6946: Western Pacific Railroad Museum, Portola, CA

Built 9/71, Donated 8/84.
  • 6946 (1986 photo by Chris Skow)
  • 6946 (1987 photo by Randy Rebernick)
  • 6946

EMD, Union Pacific and the "DDs"

When diesels took over on the Union Pacific, the power of steam was not easily matched with some trains requiring as many as eight diesel locomotives to move freight over the continental divide. UP management wanted a better way of providing motive power and EMD responded with a 5000 HP cabless booster unit. This unit was designated "DD35" and was built with off-the-shelf components and was essentially two standard GP35's on a common frame and ran on two four-axle trucks.

Many considered the four-axle truck arrangement to be very hard on tracks, but built as a cabless booster unit it would never be in the lead, and the effect on the tracks would be acceptable. EMD built two demo units for UP (road numbers 72B & 73B) and delivered them in September, 1963.

In April, 1964, three demo units were delivered to Southern Pacific (road numbers 8400-8402 which later became 9500-9502 and still later became 9900-9902). SP did not respond with purchases of additional units and only used the three booster units they bought sparingly until they were retired in the 1970's.

Meanwhile, Union Pacific, which had and still has excellent tracks, ordered 25 of the DD35 booster units (road numbers 74B through 98B) (Railfan.net Usenet ABPR Picture Archives) and requested that a cab be added to all future orders. UP later bought 15 of the units with cabs which were designated "DD35A" (road numbers 70 through 84).

The moderate success of the DD35A and the introduction of the GP40 led very quickly to the development of the DDA40X which was basically the DD35A with increased HP. Union Pacific bought 47 of these units. The cost effectiveness of the "DD's" was never fully disclosed, however they were shorter than two GP's and obviously saved on the cost of cabs. But the greatest savings would have been from the removal of a great deal of the troublesome electrical control equipment that was required to operate multiple units.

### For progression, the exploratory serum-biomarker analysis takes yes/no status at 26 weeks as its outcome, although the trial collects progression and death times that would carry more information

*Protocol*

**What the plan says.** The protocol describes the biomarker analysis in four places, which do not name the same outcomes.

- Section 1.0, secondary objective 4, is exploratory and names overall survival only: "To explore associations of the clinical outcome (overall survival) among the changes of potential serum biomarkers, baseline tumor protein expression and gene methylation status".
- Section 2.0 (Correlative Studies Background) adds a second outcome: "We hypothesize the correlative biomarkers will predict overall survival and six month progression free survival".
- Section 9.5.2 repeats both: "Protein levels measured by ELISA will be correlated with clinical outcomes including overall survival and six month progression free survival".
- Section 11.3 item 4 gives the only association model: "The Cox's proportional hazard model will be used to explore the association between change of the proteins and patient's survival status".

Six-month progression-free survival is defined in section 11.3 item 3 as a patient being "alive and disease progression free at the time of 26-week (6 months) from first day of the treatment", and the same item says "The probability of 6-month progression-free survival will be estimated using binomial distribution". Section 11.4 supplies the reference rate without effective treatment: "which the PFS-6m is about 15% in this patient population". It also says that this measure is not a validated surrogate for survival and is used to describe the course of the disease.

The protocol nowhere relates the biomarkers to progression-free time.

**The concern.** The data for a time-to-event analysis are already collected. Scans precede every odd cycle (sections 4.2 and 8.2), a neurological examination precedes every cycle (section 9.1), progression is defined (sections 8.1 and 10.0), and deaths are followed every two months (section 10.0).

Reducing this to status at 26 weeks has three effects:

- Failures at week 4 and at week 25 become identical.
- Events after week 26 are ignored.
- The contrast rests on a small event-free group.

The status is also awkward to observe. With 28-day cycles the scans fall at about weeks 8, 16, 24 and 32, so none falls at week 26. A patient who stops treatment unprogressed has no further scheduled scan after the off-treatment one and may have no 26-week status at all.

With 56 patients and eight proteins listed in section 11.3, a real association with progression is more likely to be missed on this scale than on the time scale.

Continued development of more reliable and easier to maintain modular electrical systems along with the introduction of the 20 cylinder, 3600 HP "SD45-2" allowed for convenient selection of available HP and reduced the appeal of double diesel locomotives.

Based on the HP rating the DDA40X is the most powerful diesel locomotive ever built and coupled with the special introduction and the romance in the name "Centennial" it has become an icon for diesel rail fans.

Centennial Specifications

Wheel Arrangement2 sets of quadruple powered axles
Length98'-5" (over couplers)
Height17'-4" (track to over horn)
Weight545,432 lbs (with full load of fuel and fluids)
Engines(2) 16-645E3A
Traction Motors(8) D-77X
Total HP6,600HP
Tractive Effort136,000 lbs at start and 19,800 lbs at 90 mph
Wheels40 inch diameter
Gear Ratio59/18
Top Speed80 - 90 mph
Fuel Capacity8,200 gallons
Lube Oil305 gallons per engine
Cooling Water300 gallons per engine

Centennial Web Pages

Centennial Reference

  • Giants of the West by George Cockle (Overland Books / George Cockle Associates, Phone 402-553-4744)
  • Centennials in Action by George Cockle (Overland Books / George Cockle Associates, Phone 402-553-4744)
  • Last of the Giants by Jerry T. Moyers and Jim Boyd in the Fall 1975 issue of Railfan


Much thanks to Richard Duley who has helped to provide a great deal of the information found on this page.
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Wes Barris